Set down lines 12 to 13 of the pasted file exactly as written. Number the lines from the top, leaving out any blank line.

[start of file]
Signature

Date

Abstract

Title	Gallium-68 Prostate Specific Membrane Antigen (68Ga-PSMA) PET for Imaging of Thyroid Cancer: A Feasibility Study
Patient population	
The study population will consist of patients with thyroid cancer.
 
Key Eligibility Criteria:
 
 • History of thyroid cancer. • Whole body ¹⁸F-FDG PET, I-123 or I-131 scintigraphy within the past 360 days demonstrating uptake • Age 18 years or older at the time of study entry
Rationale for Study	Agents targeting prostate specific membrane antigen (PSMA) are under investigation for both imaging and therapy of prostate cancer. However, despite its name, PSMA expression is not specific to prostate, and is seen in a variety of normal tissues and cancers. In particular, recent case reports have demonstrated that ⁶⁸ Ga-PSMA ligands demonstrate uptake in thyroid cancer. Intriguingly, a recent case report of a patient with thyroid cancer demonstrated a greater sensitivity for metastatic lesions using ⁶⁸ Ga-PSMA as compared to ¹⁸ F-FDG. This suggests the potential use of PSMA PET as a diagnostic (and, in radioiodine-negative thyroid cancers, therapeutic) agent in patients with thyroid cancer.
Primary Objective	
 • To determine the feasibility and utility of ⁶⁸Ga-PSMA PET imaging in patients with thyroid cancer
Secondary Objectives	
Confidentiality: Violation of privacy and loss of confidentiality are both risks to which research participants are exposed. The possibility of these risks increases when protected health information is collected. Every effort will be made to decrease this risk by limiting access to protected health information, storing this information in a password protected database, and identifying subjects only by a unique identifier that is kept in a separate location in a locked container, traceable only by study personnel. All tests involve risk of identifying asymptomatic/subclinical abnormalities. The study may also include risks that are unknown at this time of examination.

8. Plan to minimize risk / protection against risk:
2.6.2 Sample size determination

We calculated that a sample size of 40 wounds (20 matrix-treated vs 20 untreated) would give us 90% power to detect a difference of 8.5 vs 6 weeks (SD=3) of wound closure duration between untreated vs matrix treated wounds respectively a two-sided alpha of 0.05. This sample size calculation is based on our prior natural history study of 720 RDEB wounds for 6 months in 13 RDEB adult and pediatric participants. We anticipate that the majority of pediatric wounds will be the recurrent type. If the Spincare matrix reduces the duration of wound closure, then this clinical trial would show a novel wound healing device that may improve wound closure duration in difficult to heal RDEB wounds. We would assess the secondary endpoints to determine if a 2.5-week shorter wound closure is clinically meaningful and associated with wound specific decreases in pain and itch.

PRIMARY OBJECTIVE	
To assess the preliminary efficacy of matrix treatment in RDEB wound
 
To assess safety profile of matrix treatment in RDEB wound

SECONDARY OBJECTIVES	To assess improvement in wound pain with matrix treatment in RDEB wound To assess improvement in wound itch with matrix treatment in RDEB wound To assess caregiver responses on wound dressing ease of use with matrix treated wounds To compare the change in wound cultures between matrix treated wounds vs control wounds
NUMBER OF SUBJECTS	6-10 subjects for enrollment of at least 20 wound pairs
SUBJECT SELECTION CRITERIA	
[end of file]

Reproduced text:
Secondary Objectives	
Confidentiality: Violation of privacy and loss of confidentiality are both risks to which research participants are exposed. The possibility of these risks increases when protected health information is collected. Every effort will be made to decrease this risk by limiting access to protected health information, storing this information in a password protected database, and identifying subjects only by a unique identifier that is kept in a separate location in a locked container, traceable only by study personnel. All tests involve risk of identifying asymptomatic/subclinical abnormalities. The study may also include risks that are unknown at this time of examination.